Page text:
Separating Immigrant Children from Parents

This child was not removed from her mother at the border, but her cries demonstrate the stress these children are under even without being separated from their parents. Time Magazine cover.

This isn’t a political blog. And yet there are times when it’s vital to speak out and use whatever platforms we have available. This is such a time.

The US is in the midst of a moral crisis as the Trump Administration continues a border policy that results in the systematic abuse of immigrant children. Many Americans, of both parties and of all faiths and walks of life, are horrified, and we are doing what we can to support these children and their families by sharing our outrage, time, talent, and treasure.

There are some people who insist that these children are just fine. And physically, that may be true. But that comment conveys a lack of understanding about the emotional development of a child and the impact of extreme stress on these young lives. That’s what I hope to address in this post.

I used to work as a mental health counselor for children ages 0-5. Many of my cute little clients were from unstable environments where they were exposed to periods of prolonged stress. My goal as a counselor was to work with parents to reduce stress levels for the child by enhancing stability and predictability in the home, by fostering a sense of safety and trust in caregivers, and by strengthening the parent-child bond. This was the work of creating healthy, happy, socially successful children.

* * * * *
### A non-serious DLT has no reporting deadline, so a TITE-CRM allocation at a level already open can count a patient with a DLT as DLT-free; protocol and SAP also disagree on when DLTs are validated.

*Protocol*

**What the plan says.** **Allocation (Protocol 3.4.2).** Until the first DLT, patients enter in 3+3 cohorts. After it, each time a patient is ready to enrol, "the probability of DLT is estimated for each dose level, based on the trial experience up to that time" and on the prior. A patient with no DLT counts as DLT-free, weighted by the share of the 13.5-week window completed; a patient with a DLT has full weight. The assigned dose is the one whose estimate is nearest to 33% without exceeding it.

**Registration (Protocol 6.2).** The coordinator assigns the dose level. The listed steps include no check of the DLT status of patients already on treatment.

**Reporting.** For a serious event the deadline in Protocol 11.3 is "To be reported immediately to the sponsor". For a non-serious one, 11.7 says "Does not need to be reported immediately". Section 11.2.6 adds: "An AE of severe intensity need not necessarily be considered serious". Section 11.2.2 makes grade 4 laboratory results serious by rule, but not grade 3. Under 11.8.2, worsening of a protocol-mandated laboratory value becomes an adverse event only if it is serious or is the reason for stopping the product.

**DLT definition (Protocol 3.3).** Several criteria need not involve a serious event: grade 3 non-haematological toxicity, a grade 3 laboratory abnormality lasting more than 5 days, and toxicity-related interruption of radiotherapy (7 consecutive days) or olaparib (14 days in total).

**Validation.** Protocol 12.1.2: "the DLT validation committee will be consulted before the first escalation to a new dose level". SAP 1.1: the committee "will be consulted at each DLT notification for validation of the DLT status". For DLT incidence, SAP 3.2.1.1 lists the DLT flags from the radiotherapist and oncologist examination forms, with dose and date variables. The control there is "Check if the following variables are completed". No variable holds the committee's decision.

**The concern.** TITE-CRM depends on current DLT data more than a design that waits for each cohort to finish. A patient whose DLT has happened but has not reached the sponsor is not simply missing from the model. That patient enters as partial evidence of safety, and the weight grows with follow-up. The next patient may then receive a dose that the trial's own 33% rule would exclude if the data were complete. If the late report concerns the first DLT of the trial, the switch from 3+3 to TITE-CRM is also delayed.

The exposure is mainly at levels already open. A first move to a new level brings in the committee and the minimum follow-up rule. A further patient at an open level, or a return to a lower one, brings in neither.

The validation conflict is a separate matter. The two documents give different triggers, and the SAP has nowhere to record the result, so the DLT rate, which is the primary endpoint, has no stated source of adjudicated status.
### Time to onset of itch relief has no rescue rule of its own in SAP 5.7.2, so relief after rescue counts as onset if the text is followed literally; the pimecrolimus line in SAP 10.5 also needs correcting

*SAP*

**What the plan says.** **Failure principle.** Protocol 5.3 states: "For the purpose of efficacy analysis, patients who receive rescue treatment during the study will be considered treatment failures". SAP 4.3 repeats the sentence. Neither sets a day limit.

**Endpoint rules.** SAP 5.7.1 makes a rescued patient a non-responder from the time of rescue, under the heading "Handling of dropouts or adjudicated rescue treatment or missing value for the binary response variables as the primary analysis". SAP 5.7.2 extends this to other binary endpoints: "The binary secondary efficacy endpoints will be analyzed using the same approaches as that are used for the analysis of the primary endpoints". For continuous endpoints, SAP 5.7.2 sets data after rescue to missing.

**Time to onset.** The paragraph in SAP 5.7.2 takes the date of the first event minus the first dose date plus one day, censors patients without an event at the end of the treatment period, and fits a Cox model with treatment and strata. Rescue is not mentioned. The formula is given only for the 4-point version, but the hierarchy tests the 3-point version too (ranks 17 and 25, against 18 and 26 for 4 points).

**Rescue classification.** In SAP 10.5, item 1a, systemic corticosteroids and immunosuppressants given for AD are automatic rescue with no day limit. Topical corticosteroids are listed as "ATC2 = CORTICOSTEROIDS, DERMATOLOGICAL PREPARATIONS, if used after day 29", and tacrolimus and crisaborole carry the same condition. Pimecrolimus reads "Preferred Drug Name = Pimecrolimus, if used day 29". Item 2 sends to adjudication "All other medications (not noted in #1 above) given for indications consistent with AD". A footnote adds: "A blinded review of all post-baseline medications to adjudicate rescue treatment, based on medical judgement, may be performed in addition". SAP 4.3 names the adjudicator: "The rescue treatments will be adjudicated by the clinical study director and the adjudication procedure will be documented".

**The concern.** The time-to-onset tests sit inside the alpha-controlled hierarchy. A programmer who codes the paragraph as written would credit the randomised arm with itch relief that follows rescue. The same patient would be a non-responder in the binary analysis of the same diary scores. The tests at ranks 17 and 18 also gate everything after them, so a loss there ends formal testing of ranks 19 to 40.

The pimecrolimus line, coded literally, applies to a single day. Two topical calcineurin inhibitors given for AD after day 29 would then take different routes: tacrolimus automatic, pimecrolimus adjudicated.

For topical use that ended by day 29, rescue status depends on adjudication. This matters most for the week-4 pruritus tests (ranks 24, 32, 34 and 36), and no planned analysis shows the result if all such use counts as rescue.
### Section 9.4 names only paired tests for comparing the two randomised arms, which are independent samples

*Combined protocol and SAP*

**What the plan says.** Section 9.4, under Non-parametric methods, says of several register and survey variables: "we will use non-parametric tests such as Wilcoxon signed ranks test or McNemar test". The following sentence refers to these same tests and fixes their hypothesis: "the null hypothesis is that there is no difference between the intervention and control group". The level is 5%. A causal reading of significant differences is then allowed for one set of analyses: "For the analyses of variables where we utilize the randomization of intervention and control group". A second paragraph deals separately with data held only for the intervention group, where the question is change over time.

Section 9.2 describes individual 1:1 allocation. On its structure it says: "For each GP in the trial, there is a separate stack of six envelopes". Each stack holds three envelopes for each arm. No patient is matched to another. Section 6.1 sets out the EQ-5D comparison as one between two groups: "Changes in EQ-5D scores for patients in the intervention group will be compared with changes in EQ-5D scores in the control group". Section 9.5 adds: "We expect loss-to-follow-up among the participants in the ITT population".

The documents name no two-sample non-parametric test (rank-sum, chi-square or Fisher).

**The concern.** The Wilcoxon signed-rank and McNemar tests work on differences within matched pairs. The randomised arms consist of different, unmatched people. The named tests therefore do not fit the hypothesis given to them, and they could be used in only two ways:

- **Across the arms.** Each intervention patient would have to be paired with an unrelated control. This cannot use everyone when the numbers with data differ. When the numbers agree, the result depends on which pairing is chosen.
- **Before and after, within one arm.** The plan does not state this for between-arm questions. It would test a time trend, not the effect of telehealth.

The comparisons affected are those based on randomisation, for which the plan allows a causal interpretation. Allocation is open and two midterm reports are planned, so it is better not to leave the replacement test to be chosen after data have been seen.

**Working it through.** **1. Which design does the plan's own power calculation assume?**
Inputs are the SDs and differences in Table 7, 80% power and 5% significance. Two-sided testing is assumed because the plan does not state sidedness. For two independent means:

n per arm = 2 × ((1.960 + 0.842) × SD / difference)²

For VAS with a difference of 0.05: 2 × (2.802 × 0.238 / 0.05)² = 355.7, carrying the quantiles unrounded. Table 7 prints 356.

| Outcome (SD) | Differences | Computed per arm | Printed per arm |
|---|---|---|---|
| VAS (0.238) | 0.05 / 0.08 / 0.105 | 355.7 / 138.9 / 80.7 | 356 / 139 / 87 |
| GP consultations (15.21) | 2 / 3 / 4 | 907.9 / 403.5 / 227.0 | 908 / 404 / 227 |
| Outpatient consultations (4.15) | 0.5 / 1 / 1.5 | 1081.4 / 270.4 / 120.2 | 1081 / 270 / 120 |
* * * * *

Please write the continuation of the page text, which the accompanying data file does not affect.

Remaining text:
A bit of biology:

Under stress, the human brain is flooded with a hormone called cortisol, which puts the brain on high-alert for a fight, flight, or withdrawal response. In well-adjusted adults, once a stressful event passes, the cortisol levels go down and the brain resumes normal functioning.